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Analysis Of The Theoretical Models To Understand Synthesis Design For Superhydrophobic Surfaces

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Introduction

Cotton fabrics and textiles have become a major part of the world’s consumption, becoming popular in civilian and military applications. Cotton-based fabrics have found more use in the textile industry, clothing, paper, and the fishing industry, especially in outdoor wear and protective fabrics; yet, cotton is very prone to absorbing and retaining water. Though soft, comfortable, and breathable, cotton’s functionality simply is not adept, as its uses are limited due to poor waterproofing; thus, the hydrophobic effect demonstrated by a multitude of polymers has become a practical application and focus in the realm of textile engineering. Engineering a polymer, with an efficient synthesis and application process, would allow cotton fabrics to become water repellent while maintaining its original structure and breathability. Consequently, the same polymers that provide hydrophobic properties also generate flame retardant, self-cleaning, self-healing, and improved mechanical properties. Superhydrophobic cotton textiles, then, have a greater scope of use. Awnings and umbrellas can easily shed water and be easily stored. Cleaning clothes, or more generally surfaces, can become easier and less expensive; furthermore, a shirt or blouse could have ketchup or wine slide off like a spill never happened. To make cotton more practical, five of many methods are described: sol-gel processing, fluorinated block copolymerization, electrospinning, mist copolymerization, and pad-dry-cure application.

Theoretical models

Superhydrophobic surfaces

Superhydrophobic surfaces have two characteristics: a static water angle, θCA, greater than 150o and a surface sliding angle, θSA, less than 10o. Any surface satisfying these conditions is labeled as a superhydrophobic surface. If the contact angle is anything less than 150o, the surfaces is labeled hydrophilic. Surfaces change, both chemically and physically on the micro-scale; moreover, because the surface changes, the contact angle between liquid and solid changes. Contact angle hysteresis (CAH) is used to characterize, though challenging to measure, hydrophobic surfaces by determining the difference between the advancing and receding contact angles of a droplet of liquid. CAH describes the stability of the Cassie-Baxter Model, where a stable superhydrophobic surface has a high static contact angle and a low contact angle hysteresis. Furthermore, stability relies on the surface morphology of the substrate.

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The lotus effect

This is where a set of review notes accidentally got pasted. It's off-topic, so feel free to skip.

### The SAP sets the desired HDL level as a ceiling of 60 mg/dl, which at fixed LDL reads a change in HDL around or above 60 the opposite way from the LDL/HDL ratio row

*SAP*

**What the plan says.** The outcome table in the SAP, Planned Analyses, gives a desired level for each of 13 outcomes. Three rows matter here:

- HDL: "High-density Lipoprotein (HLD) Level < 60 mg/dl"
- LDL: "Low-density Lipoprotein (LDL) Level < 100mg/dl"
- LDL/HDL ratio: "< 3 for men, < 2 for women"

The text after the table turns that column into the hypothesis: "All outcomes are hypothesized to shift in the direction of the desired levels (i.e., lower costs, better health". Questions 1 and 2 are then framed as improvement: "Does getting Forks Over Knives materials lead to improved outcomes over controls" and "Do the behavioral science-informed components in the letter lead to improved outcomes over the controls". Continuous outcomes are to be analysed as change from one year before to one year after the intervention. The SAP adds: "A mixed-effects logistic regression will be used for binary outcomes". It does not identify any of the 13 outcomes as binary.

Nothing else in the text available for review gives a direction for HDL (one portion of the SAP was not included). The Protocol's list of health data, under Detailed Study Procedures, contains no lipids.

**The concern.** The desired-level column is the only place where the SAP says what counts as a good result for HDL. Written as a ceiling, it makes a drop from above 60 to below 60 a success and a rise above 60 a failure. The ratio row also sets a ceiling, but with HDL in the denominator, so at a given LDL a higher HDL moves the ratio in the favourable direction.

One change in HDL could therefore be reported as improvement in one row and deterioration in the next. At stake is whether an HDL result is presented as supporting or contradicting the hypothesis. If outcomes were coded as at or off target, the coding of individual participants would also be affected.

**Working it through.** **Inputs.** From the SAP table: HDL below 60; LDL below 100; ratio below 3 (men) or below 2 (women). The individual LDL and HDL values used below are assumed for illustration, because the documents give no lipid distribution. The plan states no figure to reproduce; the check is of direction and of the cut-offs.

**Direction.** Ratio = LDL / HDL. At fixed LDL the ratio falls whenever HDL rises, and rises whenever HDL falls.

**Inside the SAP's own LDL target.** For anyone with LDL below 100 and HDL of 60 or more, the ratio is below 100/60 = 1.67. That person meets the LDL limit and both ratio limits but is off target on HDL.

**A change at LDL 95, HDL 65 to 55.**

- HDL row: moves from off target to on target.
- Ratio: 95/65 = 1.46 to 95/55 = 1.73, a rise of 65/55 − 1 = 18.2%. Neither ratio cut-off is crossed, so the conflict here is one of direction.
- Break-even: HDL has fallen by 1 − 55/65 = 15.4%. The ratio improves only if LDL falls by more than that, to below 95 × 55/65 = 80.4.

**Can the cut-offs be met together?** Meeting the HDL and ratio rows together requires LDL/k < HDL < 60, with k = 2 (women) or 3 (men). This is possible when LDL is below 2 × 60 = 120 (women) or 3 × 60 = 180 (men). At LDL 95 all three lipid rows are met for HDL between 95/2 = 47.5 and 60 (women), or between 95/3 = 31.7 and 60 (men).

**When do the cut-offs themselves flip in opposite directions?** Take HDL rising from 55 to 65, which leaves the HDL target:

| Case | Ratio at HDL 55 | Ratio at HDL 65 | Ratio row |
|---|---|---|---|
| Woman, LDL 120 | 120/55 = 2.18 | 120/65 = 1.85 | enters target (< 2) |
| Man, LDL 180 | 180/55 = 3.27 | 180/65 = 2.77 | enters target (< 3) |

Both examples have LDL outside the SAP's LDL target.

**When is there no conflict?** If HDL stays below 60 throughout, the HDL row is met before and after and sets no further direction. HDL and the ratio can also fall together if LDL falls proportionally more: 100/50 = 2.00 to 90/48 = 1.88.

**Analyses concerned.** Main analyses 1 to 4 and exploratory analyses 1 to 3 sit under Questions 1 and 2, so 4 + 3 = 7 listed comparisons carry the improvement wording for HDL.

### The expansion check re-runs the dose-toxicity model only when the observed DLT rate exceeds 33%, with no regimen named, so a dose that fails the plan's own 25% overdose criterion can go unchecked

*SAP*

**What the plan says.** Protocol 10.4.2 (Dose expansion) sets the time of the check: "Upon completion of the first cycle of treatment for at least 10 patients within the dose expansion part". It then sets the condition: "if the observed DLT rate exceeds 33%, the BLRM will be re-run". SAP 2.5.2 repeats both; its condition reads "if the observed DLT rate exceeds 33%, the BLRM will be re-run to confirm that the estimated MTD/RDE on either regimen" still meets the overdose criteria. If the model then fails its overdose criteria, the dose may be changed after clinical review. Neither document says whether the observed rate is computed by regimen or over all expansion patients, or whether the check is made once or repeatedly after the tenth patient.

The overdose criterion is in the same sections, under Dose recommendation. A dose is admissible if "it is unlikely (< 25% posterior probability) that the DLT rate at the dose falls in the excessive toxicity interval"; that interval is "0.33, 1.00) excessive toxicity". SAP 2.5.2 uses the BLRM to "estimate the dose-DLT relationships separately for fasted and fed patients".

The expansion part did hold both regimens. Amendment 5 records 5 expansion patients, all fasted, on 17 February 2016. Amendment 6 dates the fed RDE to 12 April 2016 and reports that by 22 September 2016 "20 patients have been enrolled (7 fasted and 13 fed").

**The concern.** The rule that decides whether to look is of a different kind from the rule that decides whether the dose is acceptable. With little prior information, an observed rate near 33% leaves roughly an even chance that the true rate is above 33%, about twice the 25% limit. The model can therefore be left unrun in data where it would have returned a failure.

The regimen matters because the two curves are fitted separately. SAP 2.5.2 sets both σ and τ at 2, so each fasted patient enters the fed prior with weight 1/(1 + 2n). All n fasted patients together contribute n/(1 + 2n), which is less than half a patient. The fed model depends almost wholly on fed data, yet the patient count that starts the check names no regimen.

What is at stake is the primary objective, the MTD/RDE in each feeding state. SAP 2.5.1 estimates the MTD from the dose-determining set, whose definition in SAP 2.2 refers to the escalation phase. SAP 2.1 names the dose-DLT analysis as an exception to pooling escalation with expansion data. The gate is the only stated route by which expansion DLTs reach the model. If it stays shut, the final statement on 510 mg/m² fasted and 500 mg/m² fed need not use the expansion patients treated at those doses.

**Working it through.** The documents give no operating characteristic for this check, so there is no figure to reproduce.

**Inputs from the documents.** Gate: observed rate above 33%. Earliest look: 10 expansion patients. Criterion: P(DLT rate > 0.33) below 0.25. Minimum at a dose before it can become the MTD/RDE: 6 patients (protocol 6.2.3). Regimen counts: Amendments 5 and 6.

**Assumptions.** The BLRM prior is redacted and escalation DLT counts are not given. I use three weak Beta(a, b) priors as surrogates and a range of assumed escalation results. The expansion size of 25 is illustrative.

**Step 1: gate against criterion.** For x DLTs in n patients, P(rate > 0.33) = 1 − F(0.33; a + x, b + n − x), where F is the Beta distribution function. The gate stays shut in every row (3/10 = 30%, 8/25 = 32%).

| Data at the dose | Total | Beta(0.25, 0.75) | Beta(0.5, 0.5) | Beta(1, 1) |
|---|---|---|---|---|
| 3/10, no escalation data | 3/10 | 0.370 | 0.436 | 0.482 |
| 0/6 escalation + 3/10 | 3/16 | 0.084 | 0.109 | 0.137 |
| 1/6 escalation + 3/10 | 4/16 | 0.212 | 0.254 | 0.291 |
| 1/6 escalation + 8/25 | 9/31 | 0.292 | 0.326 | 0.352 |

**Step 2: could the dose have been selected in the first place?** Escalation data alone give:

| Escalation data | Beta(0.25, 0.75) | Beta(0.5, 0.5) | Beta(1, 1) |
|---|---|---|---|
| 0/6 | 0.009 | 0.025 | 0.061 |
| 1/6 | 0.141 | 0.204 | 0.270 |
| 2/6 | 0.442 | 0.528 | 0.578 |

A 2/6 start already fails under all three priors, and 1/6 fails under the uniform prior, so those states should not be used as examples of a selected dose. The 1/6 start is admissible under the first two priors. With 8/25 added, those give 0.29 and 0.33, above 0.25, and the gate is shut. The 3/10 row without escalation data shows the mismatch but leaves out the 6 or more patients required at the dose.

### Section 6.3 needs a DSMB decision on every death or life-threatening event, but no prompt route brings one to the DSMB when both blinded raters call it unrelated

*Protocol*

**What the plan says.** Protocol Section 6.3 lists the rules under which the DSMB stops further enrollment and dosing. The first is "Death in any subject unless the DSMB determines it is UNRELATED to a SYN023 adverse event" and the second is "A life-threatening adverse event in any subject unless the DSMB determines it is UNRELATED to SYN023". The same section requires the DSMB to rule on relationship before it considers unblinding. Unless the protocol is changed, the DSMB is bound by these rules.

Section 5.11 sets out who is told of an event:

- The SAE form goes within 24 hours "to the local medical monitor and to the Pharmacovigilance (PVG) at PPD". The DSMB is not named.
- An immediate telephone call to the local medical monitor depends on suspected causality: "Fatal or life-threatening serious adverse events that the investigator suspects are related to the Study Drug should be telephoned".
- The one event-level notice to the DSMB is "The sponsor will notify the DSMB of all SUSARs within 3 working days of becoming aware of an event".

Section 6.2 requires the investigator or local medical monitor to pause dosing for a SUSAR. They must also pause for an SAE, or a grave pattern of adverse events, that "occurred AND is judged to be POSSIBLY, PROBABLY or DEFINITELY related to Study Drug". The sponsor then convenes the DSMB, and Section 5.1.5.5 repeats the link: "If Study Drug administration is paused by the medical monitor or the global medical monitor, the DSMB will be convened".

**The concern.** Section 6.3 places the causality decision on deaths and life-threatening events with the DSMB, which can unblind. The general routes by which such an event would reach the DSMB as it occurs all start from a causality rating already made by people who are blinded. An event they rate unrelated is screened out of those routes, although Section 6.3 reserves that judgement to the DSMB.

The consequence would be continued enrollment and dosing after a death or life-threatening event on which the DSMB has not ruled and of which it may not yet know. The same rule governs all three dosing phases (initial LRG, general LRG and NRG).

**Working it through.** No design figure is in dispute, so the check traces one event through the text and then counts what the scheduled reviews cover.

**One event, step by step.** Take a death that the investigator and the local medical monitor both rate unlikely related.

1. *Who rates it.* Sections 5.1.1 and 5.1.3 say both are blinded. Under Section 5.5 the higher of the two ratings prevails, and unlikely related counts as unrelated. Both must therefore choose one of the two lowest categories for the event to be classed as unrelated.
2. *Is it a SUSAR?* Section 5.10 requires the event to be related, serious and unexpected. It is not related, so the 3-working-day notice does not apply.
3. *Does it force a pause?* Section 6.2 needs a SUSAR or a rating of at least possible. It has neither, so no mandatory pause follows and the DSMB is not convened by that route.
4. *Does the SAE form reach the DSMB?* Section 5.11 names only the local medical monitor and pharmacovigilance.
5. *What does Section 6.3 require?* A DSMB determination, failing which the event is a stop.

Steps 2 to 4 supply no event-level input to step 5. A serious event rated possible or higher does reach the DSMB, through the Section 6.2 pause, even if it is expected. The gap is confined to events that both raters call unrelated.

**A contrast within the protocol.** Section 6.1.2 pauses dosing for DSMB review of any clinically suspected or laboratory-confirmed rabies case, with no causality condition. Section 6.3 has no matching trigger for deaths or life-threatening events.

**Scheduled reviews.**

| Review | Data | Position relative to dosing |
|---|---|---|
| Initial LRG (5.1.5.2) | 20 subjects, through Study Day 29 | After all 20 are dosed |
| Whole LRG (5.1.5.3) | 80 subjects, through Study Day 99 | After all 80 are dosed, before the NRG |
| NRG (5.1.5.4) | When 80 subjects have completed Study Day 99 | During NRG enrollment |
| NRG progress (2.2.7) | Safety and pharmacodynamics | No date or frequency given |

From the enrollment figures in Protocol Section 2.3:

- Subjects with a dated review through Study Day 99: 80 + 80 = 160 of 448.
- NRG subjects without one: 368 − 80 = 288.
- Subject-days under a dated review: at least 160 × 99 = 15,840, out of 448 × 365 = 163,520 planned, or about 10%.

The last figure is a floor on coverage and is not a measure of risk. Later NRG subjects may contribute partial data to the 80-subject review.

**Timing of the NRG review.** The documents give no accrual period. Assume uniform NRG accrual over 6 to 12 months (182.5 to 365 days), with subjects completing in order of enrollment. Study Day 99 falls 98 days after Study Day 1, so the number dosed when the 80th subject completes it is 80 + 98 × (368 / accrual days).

Superhydrophobic properties were first exhibited in nature and first studied in Nelumbo nucifera, lotus leaves. Botanists Wilhelm Barthlott and Christoph Neinhuis first discovered the effect using a scanning electron microscope, photographing the microscopic structure of the leaves. Simply, the leaf acts like a wooden board with a blanket of nails, and because the pointy nails decrease the contact area, any particle or molecule would hover on the points of the nails. These leaves, as a result of this structure have ultra-low water adhesion and self-cleaning properties. Aptly named the “Lotus Effect, ” the self-cleaning mechanism is able to remove dust and small particles, leaving a clear, clean trail behind a moving water droplet. These plants showed that the stability of superhydrophobic surfaces is a consequence of dual surface structure: microscopic convex cell papilla and nanoscopic epicuticular wax.

Young’s model

Young attempted to model surface wettability by assuming a smooth surface [Young]. Essentially, chemical make-up of the solid allows a surface tension to give rise to a large static contact angle, the unchanging contact angle between the liquid and the surface. This model excels in simplicity; however, it fails to described the non-smooth surfaces of today’s world.

Wenzel’s and Cassie-Baxter’s model

No surface is ever smooth; thus, models were developed for rough surfaces. In both the Wenzel and the Cassie-Baxter model, water droplets sit on top of microprotrusions on the surface of the textile. These microprotrusions, or grooves, are comprised further of a solid and an air composite. Different combinations of the air and solid composites allow the surface to fall into two roughness categories: homogeneous and heterogeneous. Homogeneous surfaces allow the water droplet to fill the space between the microprotrusions so that there are no air pockets underneath the droplet. On the other hand, heterogeneous surfaces allow the droplet to sit on top of both the microprotrusions and the air pockets. These models are much more complex than Young’s model. Wenzel’s model focuses with homogenous surfaces. Notably, both models represent extreme states; thus, superhydrophobic surfaces demonstrate states of both models, going through transitions of both models when an external pressure is applied.

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